- Does not show origin of moral ideas

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No moral truth but still meaningful

Argues emotivism too simplistic - moral terms have uses as say how one ought to behave

Moral values not facts is/ought - call to action cannot be a logical consequence of fact

moral language is useful with - commands, giving advice - e.g. Mill happiness is desirable = happiness ought be desired - commending happiness as something to be reached

not expression of how I feel but call to action - command is in the statement not the consequences

Universilisation - we do not always use these words to commend e.g. If you weren't so honest we would have got away with that - annoyance not commendation 

Hare - therefore difference between the descriptive meaning and prescriptive - therefore we are free to choose the prescriptions we make

however our ideas have to be universal - I do not have to believe stealing is wrong - but if I do I should believe it is wrong for me to steal from you as well as you from me

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Prescriptivism (2)

Finds place for reason in ethical debate - 'guiding' aspects of ethics as a matter of prescription so ethical discussion is more rational 

We can argue about consistency and relavence e.g. no relavent differences between me stealing from you and vice versa - commited to one unless we find a relavent difference to the other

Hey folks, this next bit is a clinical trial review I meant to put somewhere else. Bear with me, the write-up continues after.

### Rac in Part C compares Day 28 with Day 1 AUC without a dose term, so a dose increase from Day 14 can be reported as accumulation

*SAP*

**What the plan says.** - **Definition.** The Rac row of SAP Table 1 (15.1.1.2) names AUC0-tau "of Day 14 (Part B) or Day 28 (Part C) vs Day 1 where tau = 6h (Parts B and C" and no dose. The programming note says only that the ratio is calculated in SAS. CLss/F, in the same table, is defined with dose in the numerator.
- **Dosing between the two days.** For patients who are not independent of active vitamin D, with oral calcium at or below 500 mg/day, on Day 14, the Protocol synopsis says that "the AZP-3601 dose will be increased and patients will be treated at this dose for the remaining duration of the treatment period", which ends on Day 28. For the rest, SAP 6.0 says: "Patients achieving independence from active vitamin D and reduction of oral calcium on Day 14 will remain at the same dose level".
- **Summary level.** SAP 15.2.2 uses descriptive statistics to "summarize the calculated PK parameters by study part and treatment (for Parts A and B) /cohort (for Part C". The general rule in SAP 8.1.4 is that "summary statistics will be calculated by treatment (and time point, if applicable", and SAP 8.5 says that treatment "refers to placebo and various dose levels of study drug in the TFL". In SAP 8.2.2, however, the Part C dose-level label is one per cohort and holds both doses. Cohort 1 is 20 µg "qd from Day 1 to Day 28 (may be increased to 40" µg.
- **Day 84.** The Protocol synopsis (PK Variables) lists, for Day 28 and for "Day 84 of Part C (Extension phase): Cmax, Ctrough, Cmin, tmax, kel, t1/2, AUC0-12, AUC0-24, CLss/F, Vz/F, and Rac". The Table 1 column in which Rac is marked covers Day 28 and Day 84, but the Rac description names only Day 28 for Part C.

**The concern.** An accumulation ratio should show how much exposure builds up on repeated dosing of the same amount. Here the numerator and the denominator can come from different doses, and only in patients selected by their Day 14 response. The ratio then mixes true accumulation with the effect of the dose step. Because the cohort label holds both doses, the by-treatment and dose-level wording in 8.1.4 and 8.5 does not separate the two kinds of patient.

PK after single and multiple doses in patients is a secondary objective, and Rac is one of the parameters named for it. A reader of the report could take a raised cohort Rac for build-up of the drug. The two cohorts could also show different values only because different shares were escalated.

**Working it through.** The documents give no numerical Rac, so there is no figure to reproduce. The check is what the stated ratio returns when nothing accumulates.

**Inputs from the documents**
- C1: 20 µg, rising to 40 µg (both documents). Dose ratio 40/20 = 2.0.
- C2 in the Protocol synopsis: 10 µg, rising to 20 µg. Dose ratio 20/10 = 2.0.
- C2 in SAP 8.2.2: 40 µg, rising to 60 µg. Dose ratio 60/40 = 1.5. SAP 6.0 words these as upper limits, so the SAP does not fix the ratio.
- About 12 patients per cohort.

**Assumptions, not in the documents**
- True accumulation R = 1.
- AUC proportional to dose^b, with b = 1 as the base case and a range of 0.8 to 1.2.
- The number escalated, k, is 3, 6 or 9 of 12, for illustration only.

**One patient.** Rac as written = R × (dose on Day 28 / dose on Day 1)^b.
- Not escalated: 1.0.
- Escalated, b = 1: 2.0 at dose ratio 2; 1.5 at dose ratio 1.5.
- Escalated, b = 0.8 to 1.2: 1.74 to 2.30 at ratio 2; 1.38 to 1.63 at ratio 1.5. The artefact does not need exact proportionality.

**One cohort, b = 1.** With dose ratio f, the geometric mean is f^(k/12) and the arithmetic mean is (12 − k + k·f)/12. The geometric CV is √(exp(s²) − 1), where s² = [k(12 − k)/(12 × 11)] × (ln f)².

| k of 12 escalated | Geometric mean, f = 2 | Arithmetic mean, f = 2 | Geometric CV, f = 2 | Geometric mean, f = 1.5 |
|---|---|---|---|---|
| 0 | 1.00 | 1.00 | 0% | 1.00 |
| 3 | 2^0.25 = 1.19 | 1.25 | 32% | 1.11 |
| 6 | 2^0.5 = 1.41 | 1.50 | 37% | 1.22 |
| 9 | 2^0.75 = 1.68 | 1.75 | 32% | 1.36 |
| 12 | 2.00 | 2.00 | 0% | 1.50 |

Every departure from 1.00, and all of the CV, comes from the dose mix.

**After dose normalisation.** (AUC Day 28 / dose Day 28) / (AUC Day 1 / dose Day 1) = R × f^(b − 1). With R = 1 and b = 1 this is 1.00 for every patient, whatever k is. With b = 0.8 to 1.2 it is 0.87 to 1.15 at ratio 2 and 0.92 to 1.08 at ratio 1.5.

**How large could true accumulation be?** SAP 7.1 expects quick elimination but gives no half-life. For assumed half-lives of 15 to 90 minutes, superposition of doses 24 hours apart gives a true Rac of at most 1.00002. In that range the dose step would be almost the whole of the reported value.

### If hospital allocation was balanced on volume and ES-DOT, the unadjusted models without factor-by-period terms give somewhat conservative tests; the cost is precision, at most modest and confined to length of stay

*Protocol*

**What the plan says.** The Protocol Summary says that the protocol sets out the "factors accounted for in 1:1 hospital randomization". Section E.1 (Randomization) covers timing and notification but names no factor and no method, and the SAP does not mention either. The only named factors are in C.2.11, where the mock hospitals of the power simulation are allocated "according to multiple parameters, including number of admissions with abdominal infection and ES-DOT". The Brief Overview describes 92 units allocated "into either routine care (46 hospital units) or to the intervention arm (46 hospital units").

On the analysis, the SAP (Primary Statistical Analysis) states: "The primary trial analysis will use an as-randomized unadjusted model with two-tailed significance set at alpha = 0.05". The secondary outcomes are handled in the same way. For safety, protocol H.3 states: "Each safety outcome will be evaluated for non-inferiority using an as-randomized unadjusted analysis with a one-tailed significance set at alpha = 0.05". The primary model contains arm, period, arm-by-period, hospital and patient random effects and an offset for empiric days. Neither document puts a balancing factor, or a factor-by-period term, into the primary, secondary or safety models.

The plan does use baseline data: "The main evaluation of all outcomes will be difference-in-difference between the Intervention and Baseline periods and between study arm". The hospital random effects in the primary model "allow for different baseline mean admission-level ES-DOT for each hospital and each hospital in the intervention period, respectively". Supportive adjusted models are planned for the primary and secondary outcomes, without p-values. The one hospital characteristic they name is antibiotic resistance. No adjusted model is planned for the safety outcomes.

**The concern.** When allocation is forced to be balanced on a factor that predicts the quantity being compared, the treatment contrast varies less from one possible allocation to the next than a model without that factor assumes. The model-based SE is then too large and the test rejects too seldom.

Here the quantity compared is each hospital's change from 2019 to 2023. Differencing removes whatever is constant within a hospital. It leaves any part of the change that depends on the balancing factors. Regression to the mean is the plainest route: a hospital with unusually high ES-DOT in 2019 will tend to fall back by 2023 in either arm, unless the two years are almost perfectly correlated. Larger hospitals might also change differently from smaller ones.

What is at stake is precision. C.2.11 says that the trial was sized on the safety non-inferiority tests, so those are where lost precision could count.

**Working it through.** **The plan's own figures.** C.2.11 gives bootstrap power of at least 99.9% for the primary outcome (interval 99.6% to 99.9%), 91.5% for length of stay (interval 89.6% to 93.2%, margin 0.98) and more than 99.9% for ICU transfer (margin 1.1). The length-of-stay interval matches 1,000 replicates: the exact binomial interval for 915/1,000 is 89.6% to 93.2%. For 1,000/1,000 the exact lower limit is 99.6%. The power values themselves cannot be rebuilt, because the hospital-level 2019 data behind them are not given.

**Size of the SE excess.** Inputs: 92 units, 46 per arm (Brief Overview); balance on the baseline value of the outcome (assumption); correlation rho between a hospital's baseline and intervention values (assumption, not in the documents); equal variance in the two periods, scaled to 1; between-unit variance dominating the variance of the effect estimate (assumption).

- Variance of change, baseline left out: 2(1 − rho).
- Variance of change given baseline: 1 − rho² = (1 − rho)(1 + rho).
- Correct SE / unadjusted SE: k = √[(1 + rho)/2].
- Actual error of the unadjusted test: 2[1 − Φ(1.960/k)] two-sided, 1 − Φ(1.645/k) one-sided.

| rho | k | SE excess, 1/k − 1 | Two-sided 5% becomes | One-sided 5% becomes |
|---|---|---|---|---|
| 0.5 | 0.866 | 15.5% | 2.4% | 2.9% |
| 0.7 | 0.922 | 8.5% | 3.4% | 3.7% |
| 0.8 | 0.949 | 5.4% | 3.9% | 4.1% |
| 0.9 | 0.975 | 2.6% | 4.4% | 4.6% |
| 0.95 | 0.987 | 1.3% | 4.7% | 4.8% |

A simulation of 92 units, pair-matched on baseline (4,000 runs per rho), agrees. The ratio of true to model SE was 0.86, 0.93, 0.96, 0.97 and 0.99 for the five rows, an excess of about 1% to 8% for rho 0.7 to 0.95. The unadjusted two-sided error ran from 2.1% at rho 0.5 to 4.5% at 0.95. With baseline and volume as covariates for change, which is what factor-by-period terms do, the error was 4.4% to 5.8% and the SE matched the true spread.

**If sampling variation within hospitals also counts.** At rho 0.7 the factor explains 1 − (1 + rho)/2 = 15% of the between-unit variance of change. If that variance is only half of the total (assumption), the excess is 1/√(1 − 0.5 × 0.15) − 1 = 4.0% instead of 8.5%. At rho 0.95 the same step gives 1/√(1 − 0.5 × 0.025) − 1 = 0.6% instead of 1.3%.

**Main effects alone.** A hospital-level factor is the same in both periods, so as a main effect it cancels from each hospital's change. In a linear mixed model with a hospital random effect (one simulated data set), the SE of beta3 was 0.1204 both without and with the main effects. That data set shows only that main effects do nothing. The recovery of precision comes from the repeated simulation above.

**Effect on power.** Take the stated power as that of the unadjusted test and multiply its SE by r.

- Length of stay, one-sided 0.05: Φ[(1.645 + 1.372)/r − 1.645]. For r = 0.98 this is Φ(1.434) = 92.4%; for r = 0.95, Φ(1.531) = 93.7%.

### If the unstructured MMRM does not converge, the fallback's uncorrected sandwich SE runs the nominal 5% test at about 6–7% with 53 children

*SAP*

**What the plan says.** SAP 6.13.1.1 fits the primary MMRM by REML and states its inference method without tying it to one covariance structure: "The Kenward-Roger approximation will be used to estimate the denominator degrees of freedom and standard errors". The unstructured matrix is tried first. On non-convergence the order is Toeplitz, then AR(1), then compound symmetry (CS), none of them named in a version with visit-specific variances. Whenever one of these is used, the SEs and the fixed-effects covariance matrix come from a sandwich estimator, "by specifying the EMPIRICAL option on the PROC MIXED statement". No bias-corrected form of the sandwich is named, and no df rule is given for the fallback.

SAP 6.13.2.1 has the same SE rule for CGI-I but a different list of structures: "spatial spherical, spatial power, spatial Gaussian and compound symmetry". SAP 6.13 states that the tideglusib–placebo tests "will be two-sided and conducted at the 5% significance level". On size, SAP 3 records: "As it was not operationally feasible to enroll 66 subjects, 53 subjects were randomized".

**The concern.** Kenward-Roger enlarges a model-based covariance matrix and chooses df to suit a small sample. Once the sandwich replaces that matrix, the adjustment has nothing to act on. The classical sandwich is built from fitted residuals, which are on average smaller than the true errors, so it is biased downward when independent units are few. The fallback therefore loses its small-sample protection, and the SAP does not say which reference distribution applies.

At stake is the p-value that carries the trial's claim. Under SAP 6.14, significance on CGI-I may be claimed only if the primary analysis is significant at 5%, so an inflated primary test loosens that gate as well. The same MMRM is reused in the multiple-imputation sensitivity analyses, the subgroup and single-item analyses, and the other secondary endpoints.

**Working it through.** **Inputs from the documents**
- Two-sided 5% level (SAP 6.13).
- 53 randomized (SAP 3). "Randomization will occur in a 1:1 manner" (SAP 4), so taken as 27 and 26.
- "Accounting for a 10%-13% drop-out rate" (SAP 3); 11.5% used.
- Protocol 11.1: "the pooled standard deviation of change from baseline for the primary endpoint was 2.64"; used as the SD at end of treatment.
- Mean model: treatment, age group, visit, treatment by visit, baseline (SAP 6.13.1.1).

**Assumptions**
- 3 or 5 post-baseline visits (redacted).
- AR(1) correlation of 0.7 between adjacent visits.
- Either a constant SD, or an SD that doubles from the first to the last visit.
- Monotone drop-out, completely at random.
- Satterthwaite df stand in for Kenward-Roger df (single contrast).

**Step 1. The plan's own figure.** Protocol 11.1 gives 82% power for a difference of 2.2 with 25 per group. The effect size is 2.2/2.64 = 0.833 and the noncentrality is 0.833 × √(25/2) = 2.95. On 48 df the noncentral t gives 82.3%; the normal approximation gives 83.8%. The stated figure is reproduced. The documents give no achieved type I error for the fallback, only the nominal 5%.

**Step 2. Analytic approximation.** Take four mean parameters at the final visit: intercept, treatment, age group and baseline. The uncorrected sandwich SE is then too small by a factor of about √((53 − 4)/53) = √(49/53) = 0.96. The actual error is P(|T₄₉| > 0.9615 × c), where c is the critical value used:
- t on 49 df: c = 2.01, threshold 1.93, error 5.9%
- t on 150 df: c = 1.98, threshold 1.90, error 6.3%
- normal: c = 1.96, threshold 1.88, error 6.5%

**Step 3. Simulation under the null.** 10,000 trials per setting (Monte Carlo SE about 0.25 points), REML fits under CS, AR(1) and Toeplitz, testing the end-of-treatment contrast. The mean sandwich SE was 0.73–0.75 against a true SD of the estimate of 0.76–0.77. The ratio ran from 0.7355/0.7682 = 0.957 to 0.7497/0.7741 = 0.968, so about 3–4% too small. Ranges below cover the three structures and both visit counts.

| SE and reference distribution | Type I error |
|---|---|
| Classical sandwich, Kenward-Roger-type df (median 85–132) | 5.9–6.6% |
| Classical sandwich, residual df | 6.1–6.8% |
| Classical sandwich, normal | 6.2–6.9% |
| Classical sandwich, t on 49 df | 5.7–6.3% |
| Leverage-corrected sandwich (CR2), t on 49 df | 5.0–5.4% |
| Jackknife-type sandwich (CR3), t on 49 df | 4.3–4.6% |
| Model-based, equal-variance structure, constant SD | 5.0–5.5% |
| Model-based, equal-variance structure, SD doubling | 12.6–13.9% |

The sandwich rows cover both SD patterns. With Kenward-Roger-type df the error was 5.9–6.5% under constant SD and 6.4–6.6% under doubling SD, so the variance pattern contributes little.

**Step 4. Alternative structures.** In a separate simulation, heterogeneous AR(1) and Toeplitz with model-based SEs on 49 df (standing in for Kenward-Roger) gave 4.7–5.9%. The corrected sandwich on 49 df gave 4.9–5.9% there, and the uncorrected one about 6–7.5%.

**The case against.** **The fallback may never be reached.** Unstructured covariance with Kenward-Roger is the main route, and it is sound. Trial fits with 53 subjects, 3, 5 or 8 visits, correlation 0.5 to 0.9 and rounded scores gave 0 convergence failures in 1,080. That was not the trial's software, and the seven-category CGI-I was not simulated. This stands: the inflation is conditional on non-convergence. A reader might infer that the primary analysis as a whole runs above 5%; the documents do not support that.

infer prescriptions from other prescriptions e.g argument from abortion - I value human life, and abortion is taking human life - therefore do not commit abortion - to dis/agree with premises you have to dis/agree with conclusion

Problems - to what extent can we value what we like - does not place limits on what we can approve/disapprove of (related to approval not content)

Anything can be moral judgement - moral judgements should relate to what is good to people/environment not just expressions of approval 

Response - morality made by human nature

though means can't distinguish between moral and aesthetic views

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Problem with non-cognitivism

Is it 'anything goes'?

Denial of moral truth implies tolerance as cannot say something is wrong

Morality has no authority over me - just set of conventions made by my society

Respond that you should not tolerate people who argue that morality does not matter - problem e.g. what if they believe murder is wrong or abortion if you did not

relativists - on a society we should have moral values but should tolerate other soieties 

Problem is that tolerance is a moral value and also that we apply our moralities to everyone including other societies (emotivism/prescriptivism avoid these difficulties as they are about conflicting values) 

Problem for emotivism/prescriptivism though is why should you care about what other people do

Moral progress - appears non-cognitivism does not allow progress/mistakes - progress if more rational, consistent, coherent